I’ve been in the financial advice business for 36 years. More than half my life. It’s fair to say I’ve learned a few things along the way.
- I started two months before the 1987 share market crash – the largest one-day fall in the history of the Aussie stock market. Much of my first year was spent dealing with distraught clients whose previous advisers were no longer answering the phone. That teaches you a bit.
- I learned early on not to trust the property spruikers, who promise a dream built on a ballooning pile of debt, but aren’t around when the balloon bursts.
- And in those early days as a sponge soaking up information from wherever I could get it, I’d attend lots of fund manager briefings, and soon learned who served the best food afterwards. (It was Jardine Fleming, an Asian-based fund manager no longer around. I hope I didn’t eat them out of business.)
But if I had to nominate the single best piece of advice that I learned, one which I’m very happy to share, it’s this, from my first boss in the industry.
Income Growth = Capital Growth.
Simple and succinct. But it goes to the heart of a plethora of issues, misconceptions, myths and misinformation that swirl around the world of financial advice. How so?
Mostly, if you ask someone why they invest, they’ll say “For Growth”
OK, so what is Growth? How does it happen?
“Well, the price goes up”.
Yes, but why?
Some things go up in value because they are rare, or collectible, or become fads for a while. Which is fine if you’re really knowledgeable about the particular type of thing, like art, stamps or coins. Or if you are lucky, and can wait around for fifty years for your old Alfa Romeo to become sought after. But it’s hardly what you’d use to underpin your retirement cash needs. It is more akin to speculating than investing.
For investors, the answer is income. Businesses make profits and pay dividends. Property earns rent. Bank deposits pay interest.
A business that makes a big profit is worth more than a business that makes a small one. It follows that if the income earned by a business goes up, so will the value. Income growth = capital growth. Watch the income and you can be pretty confident which way the price will go.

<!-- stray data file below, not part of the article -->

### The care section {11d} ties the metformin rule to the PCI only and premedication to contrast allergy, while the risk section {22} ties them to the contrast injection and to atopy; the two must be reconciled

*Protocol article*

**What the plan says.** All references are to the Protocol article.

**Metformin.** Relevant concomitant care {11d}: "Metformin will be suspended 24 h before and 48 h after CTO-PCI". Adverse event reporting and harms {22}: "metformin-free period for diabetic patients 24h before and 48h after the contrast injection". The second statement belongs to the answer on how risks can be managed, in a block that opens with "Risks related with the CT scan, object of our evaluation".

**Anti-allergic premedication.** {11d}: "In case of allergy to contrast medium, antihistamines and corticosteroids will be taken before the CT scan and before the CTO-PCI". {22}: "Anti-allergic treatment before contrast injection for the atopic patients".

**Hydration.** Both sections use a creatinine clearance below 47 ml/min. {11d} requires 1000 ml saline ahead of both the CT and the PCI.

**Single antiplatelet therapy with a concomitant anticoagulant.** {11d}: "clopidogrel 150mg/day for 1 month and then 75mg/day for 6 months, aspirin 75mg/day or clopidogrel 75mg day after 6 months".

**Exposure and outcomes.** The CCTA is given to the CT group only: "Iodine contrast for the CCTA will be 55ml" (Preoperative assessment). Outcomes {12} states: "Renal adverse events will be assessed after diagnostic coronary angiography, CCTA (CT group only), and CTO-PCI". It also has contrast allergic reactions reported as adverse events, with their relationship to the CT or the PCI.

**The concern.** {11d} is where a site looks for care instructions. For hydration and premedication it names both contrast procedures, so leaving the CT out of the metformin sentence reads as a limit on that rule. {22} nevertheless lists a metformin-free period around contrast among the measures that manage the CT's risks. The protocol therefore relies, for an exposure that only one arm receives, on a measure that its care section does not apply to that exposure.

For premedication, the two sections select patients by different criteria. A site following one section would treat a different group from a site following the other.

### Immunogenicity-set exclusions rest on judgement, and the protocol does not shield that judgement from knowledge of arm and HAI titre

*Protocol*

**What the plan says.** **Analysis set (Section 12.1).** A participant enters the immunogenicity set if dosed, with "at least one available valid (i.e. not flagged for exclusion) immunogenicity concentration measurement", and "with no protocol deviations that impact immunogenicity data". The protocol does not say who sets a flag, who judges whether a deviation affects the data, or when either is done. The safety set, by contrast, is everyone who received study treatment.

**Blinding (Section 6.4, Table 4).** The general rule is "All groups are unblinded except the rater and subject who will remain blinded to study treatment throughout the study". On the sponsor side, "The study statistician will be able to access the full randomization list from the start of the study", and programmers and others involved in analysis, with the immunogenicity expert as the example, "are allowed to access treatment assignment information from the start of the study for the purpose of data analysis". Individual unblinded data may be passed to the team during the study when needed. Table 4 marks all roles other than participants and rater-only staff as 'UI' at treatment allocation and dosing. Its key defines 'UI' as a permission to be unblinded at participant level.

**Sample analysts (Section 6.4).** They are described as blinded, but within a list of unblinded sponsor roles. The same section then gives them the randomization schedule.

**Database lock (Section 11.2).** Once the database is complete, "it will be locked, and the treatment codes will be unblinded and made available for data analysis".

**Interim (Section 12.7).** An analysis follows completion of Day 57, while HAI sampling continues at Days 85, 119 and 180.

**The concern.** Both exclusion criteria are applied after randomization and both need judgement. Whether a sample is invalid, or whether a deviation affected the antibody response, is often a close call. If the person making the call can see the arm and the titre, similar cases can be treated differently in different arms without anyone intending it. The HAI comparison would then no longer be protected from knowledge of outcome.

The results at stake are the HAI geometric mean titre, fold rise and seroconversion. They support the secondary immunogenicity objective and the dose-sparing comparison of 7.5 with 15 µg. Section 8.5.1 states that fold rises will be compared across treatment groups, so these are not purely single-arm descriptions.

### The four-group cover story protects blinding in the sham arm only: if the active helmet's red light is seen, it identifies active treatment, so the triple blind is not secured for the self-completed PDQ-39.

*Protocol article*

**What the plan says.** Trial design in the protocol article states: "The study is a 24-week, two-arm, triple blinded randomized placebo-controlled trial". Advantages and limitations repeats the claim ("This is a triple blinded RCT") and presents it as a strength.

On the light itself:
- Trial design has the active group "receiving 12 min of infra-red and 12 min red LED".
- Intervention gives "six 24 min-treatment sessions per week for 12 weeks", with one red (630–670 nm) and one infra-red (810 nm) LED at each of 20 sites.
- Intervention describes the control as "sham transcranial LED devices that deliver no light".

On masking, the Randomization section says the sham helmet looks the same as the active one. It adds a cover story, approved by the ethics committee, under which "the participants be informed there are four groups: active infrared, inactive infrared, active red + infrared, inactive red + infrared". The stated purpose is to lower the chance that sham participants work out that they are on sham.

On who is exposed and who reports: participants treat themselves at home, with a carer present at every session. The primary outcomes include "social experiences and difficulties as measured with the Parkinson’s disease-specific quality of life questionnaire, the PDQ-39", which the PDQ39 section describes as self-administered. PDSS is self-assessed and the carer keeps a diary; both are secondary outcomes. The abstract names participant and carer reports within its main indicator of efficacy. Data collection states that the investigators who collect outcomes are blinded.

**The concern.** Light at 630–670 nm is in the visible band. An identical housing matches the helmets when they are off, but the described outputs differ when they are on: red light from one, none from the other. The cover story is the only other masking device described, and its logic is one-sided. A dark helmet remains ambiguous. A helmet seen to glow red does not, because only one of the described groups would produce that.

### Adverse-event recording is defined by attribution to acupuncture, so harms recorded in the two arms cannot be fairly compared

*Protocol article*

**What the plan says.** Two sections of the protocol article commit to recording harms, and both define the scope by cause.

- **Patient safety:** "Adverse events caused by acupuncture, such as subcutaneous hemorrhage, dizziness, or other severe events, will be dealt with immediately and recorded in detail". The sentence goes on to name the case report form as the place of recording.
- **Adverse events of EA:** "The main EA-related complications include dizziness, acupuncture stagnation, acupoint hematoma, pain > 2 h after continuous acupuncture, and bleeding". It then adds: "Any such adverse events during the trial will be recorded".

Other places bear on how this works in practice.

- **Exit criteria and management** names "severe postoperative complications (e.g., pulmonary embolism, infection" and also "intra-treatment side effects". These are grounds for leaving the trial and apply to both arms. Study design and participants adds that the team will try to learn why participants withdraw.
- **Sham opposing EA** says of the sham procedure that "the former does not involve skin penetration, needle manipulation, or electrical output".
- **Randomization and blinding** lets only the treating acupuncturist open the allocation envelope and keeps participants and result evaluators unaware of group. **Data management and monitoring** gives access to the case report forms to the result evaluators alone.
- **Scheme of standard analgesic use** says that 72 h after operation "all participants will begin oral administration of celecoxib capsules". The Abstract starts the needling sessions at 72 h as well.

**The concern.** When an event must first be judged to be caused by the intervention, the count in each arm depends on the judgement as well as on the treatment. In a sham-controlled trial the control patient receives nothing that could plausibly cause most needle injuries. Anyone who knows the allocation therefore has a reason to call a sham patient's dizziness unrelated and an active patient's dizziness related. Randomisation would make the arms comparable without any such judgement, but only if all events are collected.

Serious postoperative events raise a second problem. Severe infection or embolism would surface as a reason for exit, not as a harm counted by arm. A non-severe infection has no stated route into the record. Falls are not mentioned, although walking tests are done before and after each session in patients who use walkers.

The problem is, instead of the income angle, the finance media and large sections of the financial advice community spend all their time talking about day-to-day price movements, as if that is the cause and not the effect.
Maybe it’s because the income story takes a fair while to play out, whereas the media has column space and air time to fill every day. Prices move around every day so there’s always something to write about. “The market was up 1% today”, or “Markets spooked by inflation news” or worse, “Billions wiped off super funds”. Yet over the past 17 years, the market has gone up on 54% of business days and down on 46%, so chances are today’s headline will be redundant by tomorrow.
But in the meantime, this fixation with daily prices promotes the impression that the share market is a risky, volatile place to be – far more so than it really is. This can cause investors to make poor choices and bring unnecessary stress.
The fact is, day traders aside, investors with long term aims, like retirees or those preparing for their retirement, don’t buy and sell every day. So day-to-day price movements are largely irrelevant. What they want is a secure income stream, preferably one that grows, plus a sense that if and when they ever do need to sell something, it will be at a time and price that suits them.
So what’s the truth about shares as an income investment? If you had invested $100,000 across the All Ordinaries Share index at the beginning of 1998, here is the pattern of the annual income you would have received, including franking credits and before tax, over the subsequent 25 years.
There were a couple of blips – the aftermath of the GFC in 2009, and later the COVID year, saw companies pull their heads in a bit with their dividend payments – but they recovered quickly. Overall it’s a pattern of consistent growth, such that by the end of the period, annual income had grown more than three-fold.
Now let’s superimpose the value of the portfolio – that is, assuming you took all your dividends in cash, what happened to the growth of your portfolio?
Interestingly the $100,000 has also grown more than three-fold. This is no coincidence. As the income stream grows, investors are prepared to pay a higher price to buy into it. Income growth = capital growth.
For the record, let’s compare this with how you’d have gone investing in secure bank term deposits over the same period. Let’s say at the start of each of those years you took out a one-year term deposit paying the cash rate of the day + 1%. At the end of each term you rolled it over into another one.
To make it a fair fight, I’ve used the same scales as the shares example. It kind of turns the common wisdom about returns and risk on its head, doesn’t it?
We have plenty more to say on the subject – including how to manage if you do need to draw down on your capital from time to time (See The Simple Truth about Investment Risk for Retirees – and How to Manage it). We have also developed software specifically designed to help manage your long term cash flow position.
To be honest, if I had my time over, as an adviser I’d go a lot harder, louder and stronger on this income growth = capital growth theme. It’s a message that’s easily obscured by the sheer volume of the daily noise, much of which is pointless blather. Certainly any younger advisers (which is most of them these days) who find themselves in my circle will get the same advice my first boss gave me.
All Ordinaries data: www.spglobal.com
Dividend data: Australian Tax Office.
Interest rates data: Australian Bureau of Statistics.